One potential application is to stick new thin panels on top of existing photovoltaic solar arrays when they reach the end of their useful life, extending solar fields’ energy production without incurring additional infrastructure costs.
“What our technology provides is a pathway to cut the cost of solar in half at the system level,” Bagdon said.
Verde says its panels will be cheaper than traditional solar panels due to production methods that allow perovskite inks to be printed onto rolls of plastic membrane. In August the team tested the method on a 200-foot-long, 30-inch-wide section of panel at a high-tech coating factory in Connecticut.
Some solar cell production methods work great in the lab but can’t be scaled up to make panels at the size, speed and efficiency needed to be commercially viable, Bagdon explained. “That traps a lot of technologies in the lab that never see the light of day.”
In the case of Verde, the trial worked: The product passed the test. The patented “Verde slot coating” can create the dense, uniform layers of crystals needed to build cells that convert more sunlight to electricity, whether in the lab or the factory, Bagdon said. The company is seeking $7 million in venture funding to build a prototype cell and move toward full-scale commercial production.
Whether by partnering with existing panel makers or going it alone, Bagdon said, “We are the key that unlocks the potential of perovskite.”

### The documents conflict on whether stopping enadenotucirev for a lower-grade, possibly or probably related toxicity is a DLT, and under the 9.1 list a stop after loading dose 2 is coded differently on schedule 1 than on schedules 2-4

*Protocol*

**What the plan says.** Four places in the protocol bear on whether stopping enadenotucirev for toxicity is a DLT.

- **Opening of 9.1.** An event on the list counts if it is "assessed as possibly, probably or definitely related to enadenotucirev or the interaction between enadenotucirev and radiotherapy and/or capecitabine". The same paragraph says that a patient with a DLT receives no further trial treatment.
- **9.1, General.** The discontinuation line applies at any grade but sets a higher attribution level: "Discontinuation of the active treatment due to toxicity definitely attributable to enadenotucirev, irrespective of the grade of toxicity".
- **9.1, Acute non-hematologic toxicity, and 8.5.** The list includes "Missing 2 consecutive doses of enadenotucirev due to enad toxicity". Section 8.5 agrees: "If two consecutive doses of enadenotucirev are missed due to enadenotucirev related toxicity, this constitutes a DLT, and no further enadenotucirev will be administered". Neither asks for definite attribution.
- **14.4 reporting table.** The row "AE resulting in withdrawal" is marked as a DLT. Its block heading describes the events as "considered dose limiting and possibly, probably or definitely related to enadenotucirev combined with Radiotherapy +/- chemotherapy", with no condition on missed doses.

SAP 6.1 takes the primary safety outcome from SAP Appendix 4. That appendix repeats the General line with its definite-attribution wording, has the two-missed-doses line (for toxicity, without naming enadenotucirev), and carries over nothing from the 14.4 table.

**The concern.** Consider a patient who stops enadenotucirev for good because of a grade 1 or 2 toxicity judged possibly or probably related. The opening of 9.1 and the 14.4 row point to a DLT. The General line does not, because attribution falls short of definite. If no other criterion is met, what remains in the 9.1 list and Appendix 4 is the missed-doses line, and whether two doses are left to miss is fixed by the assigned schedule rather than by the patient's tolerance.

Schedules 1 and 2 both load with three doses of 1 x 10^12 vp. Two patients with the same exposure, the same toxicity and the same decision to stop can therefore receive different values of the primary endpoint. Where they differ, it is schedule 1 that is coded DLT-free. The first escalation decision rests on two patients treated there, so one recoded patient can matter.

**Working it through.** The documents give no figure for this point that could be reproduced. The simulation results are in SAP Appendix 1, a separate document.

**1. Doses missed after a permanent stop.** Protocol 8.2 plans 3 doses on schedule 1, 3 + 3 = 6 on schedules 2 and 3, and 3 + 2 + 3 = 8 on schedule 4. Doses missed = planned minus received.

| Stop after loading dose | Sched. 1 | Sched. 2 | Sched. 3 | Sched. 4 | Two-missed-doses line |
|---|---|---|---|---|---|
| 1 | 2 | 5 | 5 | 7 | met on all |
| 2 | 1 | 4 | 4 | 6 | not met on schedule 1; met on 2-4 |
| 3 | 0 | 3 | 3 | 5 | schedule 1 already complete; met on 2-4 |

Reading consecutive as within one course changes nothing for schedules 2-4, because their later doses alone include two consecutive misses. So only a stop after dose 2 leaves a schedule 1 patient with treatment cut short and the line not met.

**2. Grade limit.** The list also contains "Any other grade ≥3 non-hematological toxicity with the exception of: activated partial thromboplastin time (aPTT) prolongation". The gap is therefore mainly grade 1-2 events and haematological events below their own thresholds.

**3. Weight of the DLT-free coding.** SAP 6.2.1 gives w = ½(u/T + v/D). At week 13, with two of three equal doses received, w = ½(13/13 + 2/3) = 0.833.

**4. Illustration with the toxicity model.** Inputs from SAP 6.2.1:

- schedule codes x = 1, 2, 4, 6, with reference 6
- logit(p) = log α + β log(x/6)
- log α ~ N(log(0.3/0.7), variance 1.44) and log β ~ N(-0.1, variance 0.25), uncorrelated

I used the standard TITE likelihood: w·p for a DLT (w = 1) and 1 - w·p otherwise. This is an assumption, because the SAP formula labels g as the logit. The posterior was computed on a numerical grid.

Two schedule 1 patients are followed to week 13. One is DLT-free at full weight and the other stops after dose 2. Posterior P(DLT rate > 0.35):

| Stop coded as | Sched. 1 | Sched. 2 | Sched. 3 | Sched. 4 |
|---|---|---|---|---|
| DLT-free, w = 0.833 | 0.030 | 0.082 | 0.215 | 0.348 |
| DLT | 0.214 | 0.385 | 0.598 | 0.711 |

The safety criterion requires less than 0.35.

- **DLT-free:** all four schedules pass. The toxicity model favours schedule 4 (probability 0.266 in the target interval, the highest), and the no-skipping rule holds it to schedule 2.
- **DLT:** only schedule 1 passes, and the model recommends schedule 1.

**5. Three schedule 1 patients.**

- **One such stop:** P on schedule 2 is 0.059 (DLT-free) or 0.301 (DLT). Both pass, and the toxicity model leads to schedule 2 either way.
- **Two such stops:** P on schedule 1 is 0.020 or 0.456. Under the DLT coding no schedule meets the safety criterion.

— Kevin McCallum
Two momentous events in the past 12 years shaped the career of nuclear engineer Benjamin Hardy, managing partner and principal engineer at Burlington’s Prime Engineering. The first occurred on March 11, 2011, when an earthquake and tsunami caused the catastrophic failure of Japan’s Fukushima Daiichi nuclear power plant. That accident, the world’s most serious since the Chernobyl disaster of 1986, nearly put an end to the U.S. nuclear industry, which had been moribund for 40 years.
The second event received far less media attention, Hardy said, but was no less consequential. On December 5, 2022, nuclear scientists achieved “unity” for the first time. That is, they created a fusion reaction that generated more power than went into producing it. Assuming nuclear researchers can cost-effectively harness fusion — the same form of energy that powers the sun — it would provide virtually unlimited clean, safe and affordable power to meet the world’s energy demands.
While that’s a big assumption, Hardy, 46, and his partner at Prime Engineering, company founder Keith Oldinski, 42, predict a renaissance of fusion and next-generation fission technology in the coming decade. In fact, with the world’s first fusion plant already under construction in Europe, Prime Engineering is now designing reactors, coolant systems and other support technologies, such as industrial cranes that service those reactors, for 21st-century nuclear plants in the U.S.
Vermonters may be surprised to learn that there’s still a nuclear industry in the state after the closure of Vermont Yankee in 2014. But in order to decarbonize the energy grid and fight climate change, Hardy said, the U.S. must diversify its power-generation portfolio. While people may disagree on what the mix of baseline power should look like and how much should come from sources such as wind, solar and hydro, 20 percent of U.S. electricity currently comes from coal plants, and another 18 percent from ’60s-era nuclear plants.
“We’re either going to replace those plants with 1960s technology,” Hardy said, “or we’re going to do something new and novel.”